UConn Today

Protesting Inequalities in the Art World

More than three decades after the Guerrilla Girls began protesting gender and racial inequalities in the art world, they say there is still work to be done. (Amy Jorgensen/UConn Photo)

Posters on display as part of the Guerrilla Girls exhibition at the Benton Museum. (Amy Jorgensen/UConn Photo)

When a group of women artists first put on gorilla masks to protest gender and racial inequalities in the art world, their use of humor on advertising handouts and posters called attention to the paucity of works by female artists in gallery and museum exhibitions. Taking the names of dead women artists in order to be anonymous, and wearing the masks to protect themselves against possible retaliation, they called themselves the Guerrilla Girls. More than three decades later, they say there is still work to be done.

“When we started in 1985, you could hear curators and gallery people saying that women and artists of color were not making art that is part of the contemporary dialogue,” says Frida Kahlo, one of the founders of Guerilla Girls. “No one would say that now.” Kahlo’s namesake is the 20th century surrealist Mexican painter known for her self-portraits and as the subject of the 2002 Salma Hayek film “Frida.”

There still is a glass ceiling for women and artists of color. — Frida Kahlo

Thirty-nine off-beat “guerrilla-advertising” posters, advertising, and other works are part of the “Guerrilla Girls: Art, Activism, and the ‘F’ Word” in the center gallery of the William Benton Museum of Art through May 22. The exhibition is drawn from the 89-piece Guerrilla Girls Portfolio Compleat (1985-2012) recently acquired by the museum.

Among the works in the exhibition is a 1989 billboard poster that addressed concerns at the Metropolitan Museum of Art in New York City. The poster depicts a nude woman wearing a gorilla mask lying on a couch with a headline asking: “Do women have to be naked to get into the Met. Museum? Less than 5 percent of the artists in the Modern Art sections are women, but 85 percent of the nudes are female.”

The use of industry statistics has fueled the Guerrilla Girls’ work since the beginning. As recently as March 29 of this year, The New York Times published a story addressing the issues facing women artists in describing a resurgence of women-only art shows. The article noted that “underrecognized women artists represent a buying opportunity” for art collectors, and pointed to the continuing wide gap between the representation of women artists compared to male artists in museum exhibitions.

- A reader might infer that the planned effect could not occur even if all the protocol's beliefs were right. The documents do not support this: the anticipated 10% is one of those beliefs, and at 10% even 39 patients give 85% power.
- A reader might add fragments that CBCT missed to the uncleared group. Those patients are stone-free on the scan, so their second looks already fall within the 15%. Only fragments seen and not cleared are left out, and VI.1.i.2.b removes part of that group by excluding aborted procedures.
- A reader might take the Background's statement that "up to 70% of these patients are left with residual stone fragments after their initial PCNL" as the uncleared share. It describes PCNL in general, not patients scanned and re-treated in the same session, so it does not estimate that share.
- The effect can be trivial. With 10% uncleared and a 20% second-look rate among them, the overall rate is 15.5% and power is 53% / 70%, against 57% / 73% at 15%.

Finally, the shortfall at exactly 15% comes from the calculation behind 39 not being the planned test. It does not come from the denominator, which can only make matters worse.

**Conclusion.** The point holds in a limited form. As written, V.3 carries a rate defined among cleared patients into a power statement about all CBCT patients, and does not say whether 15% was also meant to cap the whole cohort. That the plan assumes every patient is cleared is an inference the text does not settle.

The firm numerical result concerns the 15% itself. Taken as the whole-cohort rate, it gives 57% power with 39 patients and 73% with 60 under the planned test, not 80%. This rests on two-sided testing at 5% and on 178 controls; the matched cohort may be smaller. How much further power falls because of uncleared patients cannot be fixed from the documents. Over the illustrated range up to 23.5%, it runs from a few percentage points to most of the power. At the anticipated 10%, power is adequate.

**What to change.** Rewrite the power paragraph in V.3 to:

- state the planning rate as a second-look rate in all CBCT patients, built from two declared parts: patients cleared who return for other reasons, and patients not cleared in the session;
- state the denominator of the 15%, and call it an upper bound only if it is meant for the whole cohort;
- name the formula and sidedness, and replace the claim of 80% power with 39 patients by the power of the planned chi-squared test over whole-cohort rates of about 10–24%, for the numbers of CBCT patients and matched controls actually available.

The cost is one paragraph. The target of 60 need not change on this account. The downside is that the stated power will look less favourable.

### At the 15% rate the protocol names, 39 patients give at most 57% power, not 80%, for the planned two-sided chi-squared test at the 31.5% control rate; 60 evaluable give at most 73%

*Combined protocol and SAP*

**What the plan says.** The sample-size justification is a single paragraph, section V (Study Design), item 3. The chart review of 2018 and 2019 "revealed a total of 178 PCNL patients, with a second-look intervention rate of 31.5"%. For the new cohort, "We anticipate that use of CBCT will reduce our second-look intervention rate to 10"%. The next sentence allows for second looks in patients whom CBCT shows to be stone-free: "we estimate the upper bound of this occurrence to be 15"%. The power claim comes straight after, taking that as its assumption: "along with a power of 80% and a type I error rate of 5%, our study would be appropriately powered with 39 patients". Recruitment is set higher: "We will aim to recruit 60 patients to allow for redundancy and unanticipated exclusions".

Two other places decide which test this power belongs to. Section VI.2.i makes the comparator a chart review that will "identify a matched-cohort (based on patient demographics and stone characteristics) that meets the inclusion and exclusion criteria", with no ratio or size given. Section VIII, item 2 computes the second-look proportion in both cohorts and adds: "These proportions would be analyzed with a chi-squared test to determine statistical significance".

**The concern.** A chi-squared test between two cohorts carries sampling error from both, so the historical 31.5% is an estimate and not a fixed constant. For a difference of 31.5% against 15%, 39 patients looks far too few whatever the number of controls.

“There still is a glass ceiling for women and artists of color,” Kahlo says. “There’s tokenism, where a museum will show one woman or one artist of color and think they are taking care of the problem. There is income inequality. If you look at what white men are paid for their work versus what women and artists of color are paid, all of the statistics in the general economy just pale, because women and artists of color make just 12 percent of what white men make at the high end at the level of auctions, which is driving museums.”

Kahlo, who along with Käthe Kollwitz is the only original member of the collective, says Guerrilla Girls has drawn new artists to the group after some veterans moved on to other interests, even as they continued to develop new projects. Guerrilla Girls are currently working on new projects with the Minneapolis Institute of Art, an animation for the Ludwig Museum in Cologne, Germany, as well as conducting workshops and residencies.

“We’re really activists,” Kahlo says. “We’re provoking people to think about issues in our culture right now. It’s really gratifying to go from putting up a couple of posters on the streets of New York – that was about being angry – to now where we’re invited to criticize the institutions right inside the institutions. What we’ve done is to identify some really well-intentioned people inside institutions who want to change them, and empower those people. That might be a small step, but it’s a wonderful thing to have done. It’s been really fun to tweak the system.”

Guerrilla Girls will visit the Benton on Wednesday, April 6 from 5 to 6:30 p.m. to discuss their work and activities. There will also be a ‘Salon at the Benton’ panel discussion, using the exhibition as a starting-point to discuss contemporary issues, on Friday, April 29 from 5 to 7 p.m.

“Guerrilla Girls: Art, Activism, and the ‘F’ Word” continues through May 22 at the William Benton Museum of Art, 245 Glenbrook Road, Storrs. For more information, go to the Benton Museum’s website.